Immigration reform effectively dead until after Obama leaves office, both sides say


Demonstrators with the pro-immigration organization 'United We Dream' block an Washington intersection on June 5 to protest President Obama's decision to delay his revisions of deportation policies. (Marlon Correa/The Washington Post)

The two-year attempt to push immigration reform through Congress is effectively dead and unlikely to be revived until after President Obama leaves office, numerous lawmakers and advocates on both sides of the issue said this week.

The slow collapse of new border legislation — which has unraveled in recent months amid persistent opposition from House Republicans — marks the end of an effort that Democrats and Republicans have characterized as central to the future of their parties. The failure also leaves about 12 million illegal immigrants in continued limbo over their status and is certain to increase political pressure on Obama from the left to act on his own.

Some of the most vocal proponents of a legislative overhaul say they have surrendered any last hope that the parties can reach a deal. The realization marks a low point for advocates who mounted the first serious immigration push since 2007, when the Senate defeated a bipartisan effort under then-President George W. Bush.

Obama called immigration reform his top priority for his second term, and many GOP leaders suggested after the president’s reelection in 2012 that a deal was necessary for the party to broaden its appeal to Latinos.

But after a year of cajoling, prodding and berating House Republicans, leading advocates acknowledge that time has run out. Friday marks a year since the Senate approved a comprehensive immigration bill on a bipartisan vote, with no progress evident in the GOP-controlled House and few working days left in the year to approve legislation.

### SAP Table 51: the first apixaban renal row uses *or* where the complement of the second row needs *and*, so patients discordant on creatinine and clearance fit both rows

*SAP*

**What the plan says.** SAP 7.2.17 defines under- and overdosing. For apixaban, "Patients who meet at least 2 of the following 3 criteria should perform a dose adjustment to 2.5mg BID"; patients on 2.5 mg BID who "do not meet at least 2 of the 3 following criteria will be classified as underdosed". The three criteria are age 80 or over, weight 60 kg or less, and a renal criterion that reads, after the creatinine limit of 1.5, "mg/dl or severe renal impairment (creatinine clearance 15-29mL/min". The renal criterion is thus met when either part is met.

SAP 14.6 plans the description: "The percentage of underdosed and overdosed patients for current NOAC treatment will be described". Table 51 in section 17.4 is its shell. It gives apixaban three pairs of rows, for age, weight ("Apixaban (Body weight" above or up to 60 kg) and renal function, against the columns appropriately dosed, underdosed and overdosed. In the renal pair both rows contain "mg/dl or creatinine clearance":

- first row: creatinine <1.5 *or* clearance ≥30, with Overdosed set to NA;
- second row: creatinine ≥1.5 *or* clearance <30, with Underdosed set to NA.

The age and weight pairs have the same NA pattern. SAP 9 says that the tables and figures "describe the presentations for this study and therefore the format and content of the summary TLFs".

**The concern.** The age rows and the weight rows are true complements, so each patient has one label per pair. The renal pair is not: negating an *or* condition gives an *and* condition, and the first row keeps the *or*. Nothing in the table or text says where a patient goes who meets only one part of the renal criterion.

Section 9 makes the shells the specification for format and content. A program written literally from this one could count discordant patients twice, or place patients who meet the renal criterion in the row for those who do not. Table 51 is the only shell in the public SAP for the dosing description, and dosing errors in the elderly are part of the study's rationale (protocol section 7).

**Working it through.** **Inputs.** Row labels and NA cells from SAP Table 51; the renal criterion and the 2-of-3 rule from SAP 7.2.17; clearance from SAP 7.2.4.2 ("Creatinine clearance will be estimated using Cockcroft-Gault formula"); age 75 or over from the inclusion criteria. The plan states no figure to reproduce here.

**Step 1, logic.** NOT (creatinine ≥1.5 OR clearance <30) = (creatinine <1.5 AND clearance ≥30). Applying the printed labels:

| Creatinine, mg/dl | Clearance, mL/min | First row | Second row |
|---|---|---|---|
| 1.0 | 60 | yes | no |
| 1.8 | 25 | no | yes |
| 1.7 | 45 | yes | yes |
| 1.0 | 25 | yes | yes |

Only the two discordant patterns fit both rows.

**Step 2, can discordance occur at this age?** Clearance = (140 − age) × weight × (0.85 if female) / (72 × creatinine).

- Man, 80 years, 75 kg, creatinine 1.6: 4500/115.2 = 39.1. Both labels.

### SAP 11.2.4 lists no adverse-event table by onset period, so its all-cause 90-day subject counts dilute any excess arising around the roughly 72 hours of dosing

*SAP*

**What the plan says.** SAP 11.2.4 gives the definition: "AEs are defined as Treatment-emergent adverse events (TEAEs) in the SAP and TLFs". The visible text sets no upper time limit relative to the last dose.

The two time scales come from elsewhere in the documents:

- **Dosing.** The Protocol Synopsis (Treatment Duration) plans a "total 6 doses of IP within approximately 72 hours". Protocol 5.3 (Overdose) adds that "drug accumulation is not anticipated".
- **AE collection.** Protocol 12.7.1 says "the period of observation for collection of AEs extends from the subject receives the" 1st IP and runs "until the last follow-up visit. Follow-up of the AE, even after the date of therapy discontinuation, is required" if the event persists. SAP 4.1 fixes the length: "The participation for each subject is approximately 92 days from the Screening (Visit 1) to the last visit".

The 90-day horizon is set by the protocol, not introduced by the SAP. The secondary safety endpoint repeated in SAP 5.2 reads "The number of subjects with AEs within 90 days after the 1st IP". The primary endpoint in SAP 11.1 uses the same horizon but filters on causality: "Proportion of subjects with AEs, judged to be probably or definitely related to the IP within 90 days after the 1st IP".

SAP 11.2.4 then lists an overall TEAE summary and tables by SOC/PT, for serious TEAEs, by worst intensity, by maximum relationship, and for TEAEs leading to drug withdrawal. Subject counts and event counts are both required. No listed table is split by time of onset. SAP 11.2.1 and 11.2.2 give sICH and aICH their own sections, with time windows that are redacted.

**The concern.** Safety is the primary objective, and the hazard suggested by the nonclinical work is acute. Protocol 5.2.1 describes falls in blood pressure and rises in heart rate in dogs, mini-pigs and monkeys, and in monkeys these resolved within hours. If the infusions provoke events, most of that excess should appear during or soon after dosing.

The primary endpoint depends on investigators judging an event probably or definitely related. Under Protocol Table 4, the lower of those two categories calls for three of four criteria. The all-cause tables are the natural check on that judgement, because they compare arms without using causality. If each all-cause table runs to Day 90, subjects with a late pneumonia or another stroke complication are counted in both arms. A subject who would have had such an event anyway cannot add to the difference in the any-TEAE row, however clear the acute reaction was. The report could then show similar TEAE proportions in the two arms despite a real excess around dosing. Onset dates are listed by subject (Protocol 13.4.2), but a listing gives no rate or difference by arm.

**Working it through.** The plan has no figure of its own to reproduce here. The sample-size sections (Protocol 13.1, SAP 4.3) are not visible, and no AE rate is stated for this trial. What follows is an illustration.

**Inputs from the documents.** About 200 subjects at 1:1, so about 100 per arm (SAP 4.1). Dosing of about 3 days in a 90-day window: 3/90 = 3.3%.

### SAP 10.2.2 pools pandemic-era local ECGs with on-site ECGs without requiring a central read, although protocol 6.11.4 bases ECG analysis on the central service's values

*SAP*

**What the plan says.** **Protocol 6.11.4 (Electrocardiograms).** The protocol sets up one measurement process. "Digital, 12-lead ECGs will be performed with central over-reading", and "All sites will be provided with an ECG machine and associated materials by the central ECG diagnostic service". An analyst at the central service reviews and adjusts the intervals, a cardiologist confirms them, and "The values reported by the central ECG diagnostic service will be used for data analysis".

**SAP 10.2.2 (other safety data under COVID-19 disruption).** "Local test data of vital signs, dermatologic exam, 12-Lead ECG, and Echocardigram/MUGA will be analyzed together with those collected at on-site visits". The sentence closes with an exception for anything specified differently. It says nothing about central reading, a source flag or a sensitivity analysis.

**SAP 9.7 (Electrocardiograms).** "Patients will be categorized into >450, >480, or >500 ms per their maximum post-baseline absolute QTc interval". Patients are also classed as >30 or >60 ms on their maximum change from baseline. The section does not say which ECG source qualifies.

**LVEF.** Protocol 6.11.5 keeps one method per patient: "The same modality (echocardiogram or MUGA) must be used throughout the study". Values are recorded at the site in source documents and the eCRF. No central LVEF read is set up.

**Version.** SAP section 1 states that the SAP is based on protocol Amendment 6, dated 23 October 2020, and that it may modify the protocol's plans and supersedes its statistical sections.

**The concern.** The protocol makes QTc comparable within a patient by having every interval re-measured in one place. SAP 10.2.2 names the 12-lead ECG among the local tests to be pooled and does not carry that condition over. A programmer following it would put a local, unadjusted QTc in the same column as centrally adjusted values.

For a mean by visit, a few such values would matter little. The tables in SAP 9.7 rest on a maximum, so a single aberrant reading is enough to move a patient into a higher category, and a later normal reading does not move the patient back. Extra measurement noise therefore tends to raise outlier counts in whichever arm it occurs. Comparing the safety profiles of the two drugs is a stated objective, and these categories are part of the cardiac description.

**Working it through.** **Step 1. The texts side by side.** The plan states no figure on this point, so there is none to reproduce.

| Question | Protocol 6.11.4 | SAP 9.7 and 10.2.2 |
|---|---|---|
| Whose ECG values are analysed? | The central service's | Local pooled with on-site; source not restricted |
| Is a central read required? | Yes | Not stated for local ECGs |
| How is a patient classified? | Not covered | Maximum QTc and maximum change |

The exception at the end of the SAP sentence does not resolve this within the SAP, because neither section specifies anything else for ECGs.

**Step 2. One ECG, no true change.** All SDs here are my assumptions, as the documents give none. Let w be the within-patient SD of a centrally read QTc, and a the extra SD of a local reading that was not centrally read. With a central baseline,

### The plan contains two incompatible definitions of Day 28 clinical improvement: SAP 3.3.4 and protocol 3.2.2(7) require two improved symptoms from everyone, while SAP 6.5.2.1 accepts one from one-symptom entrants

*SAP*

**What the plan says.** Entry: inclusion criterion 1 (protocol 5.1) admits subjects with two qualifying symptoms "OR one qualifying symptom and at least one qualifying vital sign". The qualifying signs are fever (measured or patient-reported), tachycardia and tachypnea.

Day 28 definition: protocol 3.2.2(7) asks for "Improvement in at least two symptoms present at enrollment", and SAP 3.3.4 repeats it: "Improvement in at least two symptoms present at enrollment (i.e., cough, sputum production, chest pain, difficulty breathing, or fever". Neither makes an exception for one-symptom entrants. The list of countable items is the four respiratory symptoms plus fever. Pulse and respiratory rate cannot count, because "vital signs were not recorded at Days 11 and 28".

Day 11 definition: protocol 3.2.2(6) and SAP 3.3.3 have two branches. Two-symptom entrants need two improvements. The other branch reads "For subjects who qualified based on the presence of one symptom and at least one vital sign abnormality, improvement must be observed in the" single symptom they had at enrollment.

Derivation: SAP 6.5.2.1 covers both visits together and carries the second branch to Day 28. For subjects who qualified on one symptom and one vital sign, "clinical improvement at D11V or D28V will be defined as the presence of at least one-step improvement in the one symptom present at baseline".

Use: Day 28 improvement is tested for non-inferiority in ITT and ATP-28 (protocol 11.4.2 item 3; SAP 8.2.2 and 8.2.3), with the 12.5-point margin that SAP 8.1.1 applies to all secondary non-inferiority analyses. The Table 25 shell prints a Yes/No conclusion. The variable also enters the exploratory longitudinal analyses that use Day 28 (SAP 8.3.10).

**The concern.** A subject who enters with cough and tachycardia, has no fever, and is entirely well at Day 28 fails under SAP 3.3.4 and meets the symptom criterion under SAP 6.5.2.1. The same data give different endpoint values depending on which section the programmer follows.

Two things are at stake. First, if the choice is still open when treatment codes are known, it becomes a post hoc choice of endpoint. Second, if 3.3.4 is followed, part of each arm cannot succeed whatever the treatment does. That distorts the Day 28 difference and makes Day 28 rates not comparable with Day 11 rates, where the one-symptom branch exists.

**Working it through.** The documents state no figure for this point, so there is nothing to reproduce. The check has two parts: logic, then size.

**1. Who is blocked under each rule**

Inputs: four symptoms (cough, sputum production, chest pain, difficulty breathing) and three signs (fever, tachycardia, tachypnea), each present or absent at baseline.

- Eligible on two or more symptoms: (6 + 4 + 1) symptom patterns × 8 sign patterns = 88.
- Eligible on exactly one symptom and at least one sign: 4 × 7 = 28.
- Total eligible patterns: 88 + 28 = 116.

“Nothing’s going to happen,” Rep. Luis V. Gutierrez (D-Ill.) said in an interview after denouncing his GOP colleagues as inactive in a fiery House floor speech this week. “My point of view is, this is over. . . . Every day, they become not recalcitrant, but even more energetically opposed to working with us. How many times does someone have to say no until you understand they mean no?”

Chances of legislation advancing in the House are “next to zero,” said Sen. Jeff Flake (R-Ariz.), a member of a bipartisan group of eight senators who led reform efforts in the chamber.

“It’s a shame,” he added. But after talking to GOP colleagues in the House, “there’s just no appetite for it right now.”

Hopes for a broad immigration deal already had dimmed considerably by this spring. But the Obama administration and its Democratic allies believed, based on signals from House Speaker John A. Boehner (Ohio) and other GOP leaders, that there was a final window for possible agreement this summer before the midterm elections.

Two recent developments, however, doomed whatever chances remained, advocates and lawmakers said. House Majority Leader Eric Cantor (R-Va.) lost a primary election this month to a tea-party-backed challenger who ran on a strong anti-immigration platform. In addition, a new crisis erupted on the Mexican border, as tens of thousands of unaccompanied Central American children were apprehended crossing illegally into Texas over the past several months.

House Republicans have cited both situations as evidence that the time is not right for a bipartisan deal that would provide legal status, and potentially citizenship, to millions of illegal immigrants. Many also have stepped up their rhetoric on the issue, blaming the administration for the border crisis and saying Obama has not convinced them that he will adequately enforce immigration laws.

Several House Republicans suggested at a hearing this week that the United States should, among other things, cut off all economic aid to Mexico until the border is secure, build hundreds of miles of new fencing to help prevent more illegal immigration and immediately put the children arrested by Border Patrol officers on buses back to their home countries.

“I think what you need to do is ask the Guatemala government where they want these kids dropped off when the buses bring them back down there,” Rep. Mike D. Rogers (R-Ala.) told Homeland Security Secretary Jeh Johnson at the hearing.